Finding a place to sit during the weekday lunch hour is a challenge so a lot of people call in to-go orders, sometimes for dozens of sandwiches.  An early lunch (or late breakfast), say at about 10 o’clock might be your best bet and if you’re not in a hurry, make sure to imbibe the ambiance.  The first thing you see when you walk in is a pastry case under glass in which colorful, delicious looking Central American pastries and cookies are put on display.  If you do succumb to the tasty temptations, you’ll be heartened to learn that these pastries don’t derive all their flavor from sugar as do many of their American counterparts.

The pastry display case is replete with delicious treats.

The pastry display case is replete with delicious treats.

Instead, these goodies showcase other distinct tastes.  The prominent flavors on the orange raisin scones, for example, are the citrusy freshness of oranges and the sunny sweetness of sultana (golden raisins).  The coconut butter cookies are indeed buttery and studded with smoked coconut flakes (not unlike coconut macaroons which bear a surprising similarity in appearance), but I digress…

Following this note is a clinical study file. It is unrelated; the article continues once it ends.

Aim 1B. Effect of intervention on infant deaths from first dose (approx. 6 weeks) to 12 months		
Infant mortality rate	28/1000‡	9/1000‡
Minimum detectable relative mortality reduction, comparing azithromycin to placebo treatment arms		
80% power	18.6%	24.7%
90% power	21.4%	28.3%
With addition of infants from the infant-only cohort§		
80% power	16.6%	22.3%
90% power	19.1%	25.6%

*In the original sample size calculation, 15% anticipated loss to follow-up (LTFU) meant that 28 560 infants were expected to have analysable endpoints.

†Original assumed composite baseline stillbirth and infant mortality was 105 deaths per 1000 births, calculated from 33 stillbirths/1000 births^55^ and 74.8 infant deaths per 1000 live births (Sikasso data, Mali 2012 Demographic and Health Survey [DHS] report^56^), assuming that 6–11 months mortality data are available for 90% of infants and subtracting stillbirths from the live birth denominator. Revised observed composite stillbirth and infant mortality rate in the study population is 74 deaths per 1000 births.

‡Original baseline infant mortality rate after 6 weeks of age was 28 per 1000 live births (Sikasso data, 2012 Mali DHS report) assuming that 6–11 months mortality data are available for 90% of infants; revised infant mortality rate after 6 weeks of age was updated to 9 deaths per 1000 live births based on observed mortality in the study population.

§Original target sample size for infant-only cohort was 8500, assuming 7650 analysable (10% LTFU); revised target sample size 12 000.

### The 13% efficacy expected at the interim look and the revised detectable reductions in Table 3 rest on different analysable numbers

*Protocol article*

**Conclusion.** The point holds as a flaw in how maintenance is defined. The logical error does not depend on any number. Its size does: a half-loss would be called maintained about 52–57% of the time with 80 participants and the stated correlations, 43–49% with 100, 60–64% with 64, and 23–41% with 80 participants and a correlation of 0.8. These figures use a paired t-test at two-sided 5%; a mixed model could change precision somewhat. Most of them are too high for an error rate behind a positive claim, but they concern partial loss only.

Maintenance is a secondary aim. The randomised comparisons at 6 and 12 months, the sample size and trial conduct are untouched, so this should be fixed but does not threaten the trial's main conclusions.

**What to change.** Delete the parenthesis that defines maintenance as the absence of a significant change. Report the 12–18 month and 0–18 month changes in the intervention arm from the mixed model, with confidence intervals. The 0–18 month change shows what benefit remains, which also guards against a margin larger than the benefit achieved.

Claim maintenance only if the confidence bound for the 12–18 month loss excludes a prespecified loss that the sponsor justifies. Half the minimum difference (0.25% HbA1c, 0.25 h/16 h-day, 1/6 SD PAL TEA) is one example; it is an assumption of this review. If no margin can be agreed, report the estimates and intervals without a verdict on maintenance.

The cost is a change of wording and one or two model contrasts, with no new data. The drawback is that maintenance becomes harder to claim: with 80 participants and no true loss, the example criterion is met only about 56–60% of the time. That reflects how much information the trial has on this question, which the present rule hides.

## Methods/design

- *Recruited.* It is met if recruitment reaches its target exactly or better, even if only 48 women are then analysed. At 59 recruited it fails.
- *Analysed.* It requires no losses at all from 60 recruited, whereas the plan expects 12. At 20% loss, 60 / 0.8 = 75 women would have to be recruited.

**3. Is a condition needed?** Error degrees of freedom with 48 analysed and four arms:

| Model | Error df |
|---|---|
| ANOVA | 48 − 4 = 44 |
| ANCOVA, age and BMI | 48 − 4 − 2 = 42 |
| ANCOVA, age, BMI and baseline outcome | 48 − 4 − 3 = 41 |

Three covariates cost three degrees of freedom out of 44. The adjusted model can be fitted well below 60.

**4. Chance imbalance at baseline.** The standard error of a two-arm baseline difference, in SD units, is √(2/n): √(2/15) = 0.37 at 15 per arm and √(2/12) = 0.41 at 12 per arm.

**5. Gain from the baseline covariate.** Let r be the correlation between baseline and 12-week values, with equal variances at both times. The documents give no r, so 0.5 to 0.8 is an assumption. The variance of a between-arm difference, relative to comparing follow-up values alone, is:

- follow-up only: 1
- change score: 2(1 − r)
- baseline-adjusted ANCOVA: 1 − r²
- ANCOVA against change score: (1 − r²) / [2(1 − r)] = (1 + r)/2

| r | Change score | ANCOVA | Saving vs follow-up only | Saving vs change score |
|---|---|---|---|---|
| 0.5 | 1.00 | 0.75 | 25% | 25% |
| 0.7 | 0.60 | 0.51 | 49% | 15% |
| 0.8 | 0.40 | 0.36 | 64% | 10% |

The walls are festooned with giclee prints of original Julie Maas pastels, all very reasonably priced.  Interspersed among the colorful giclees are paintings of automotive designed concepts from the 1960s, all painted by Miller Johnson, a retired automobile designer.   The building which houses restaurant still has old-fashioned windows which open and close with a crank handle.  It’s one of the deli’s charms, along with the worldly eclectic music which plays mostly upbeat and concordant tunes continuously.

On the left, the 5th Street Grilled Cubano and on the right, The Rostisado.

On the left, the 5th Street Grilled Cubano and on the right, The Rostisado.

The menu features five deli-style sandwiches and two croissant sandwiches made on all-butter croissants made in-house.  Four salad options, a soup of the day (on Tuesdays, it’s Baja Lobster Bisque, a bisque spiced up with sauteed jalapeno and tomatoes with fresh cilantro tossed in) and two breakfast entrees (breakfast burrito and breakfast croissant) are also available, albeit served only until 10:30AM.  A chocolate chip cookie is served with every sandwich.  When you bite down on this cookie, you might forever swear off anything baked by an elf.  The chocolate practically oozes out with each heavenly bite.